Bolivian coca farmers are stepping on capital and burning up a contested market

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LA PAZ, Sept 8 (Reuters) – Thousands of coca growers entered the Bolivian capital of La Paz on Thursday and set fire to what they said was a new illegal market for the leaf.

The producers, who marched for five days from the Yungas region north of La Paz, broke through police lines and attacked with dynamite, firecrackers and Molotov cocktails. No one was seriously injured.

The market was established in October 2021 in addition to two existing wholesale coca markets licensed under Bolivian law in La Paz and Cochabamba. In these markets, the quantities of coca and the buyers are regulated.

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The country’s politicized coca sector is at odds in the legal La Paz market.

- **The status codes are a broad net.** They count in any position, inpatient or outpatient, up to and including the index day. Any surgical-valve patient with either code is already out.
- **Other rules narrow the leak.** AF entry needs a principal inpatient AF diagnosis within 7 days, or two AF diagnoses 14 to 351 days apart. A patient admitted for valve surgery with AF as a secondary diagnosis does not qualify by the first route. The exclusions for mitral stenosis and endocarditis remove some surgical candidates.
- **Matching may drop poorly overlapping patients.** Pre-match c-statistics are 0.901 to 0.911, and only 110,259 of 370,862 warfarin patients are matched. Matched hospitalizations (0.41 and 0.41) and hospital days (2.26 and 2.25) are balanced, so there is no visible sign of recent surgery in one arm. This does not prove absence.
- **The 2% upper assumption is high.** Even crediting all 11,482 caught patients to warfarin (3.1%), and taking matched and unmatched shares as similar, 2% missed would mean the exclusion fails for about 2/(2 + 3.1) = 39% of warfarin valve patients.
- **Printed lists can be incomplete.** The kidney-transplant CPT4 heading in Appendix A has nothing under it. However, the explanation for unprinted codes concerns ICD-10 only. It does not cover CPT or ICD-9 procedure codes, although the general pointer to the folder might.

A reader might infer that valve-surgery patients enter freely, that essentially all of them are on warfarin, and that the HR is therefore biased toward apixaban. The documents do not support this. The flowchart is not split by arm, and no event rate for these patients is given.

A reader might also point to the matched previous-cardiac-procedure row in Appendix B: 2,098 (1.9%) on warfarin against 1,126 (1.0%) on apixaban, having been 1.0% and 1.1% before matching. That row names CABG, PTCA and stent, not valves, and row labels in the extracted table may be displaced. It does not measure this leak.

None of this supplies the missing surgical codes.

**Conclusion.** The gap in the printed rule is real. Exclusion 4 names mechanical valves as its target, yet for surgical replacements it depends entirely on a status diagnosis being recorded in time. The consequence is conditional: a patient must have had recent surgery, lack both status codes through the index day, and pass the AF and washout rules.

Agustin Mamani, one of the march leaders, said marchers numbered more than 10,000. No official crowd estimate was available.

Esar Apaza, the indigenous leader of a group calling for the closure of the new coca market, blamed the government of President Luis Arce for allowing it to open.

“The government and its ministers are responsible for this,” Apaza said.

The coca leaf has long been cultivated in the Andes for its nutritional and medicinal benefits, as well as being the raw material for cocaine.

Coca growers said they would not return to their areas until the government resolved the dispute.

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Reporting by Daniel Ramos; Editing by Cynthia Osterman

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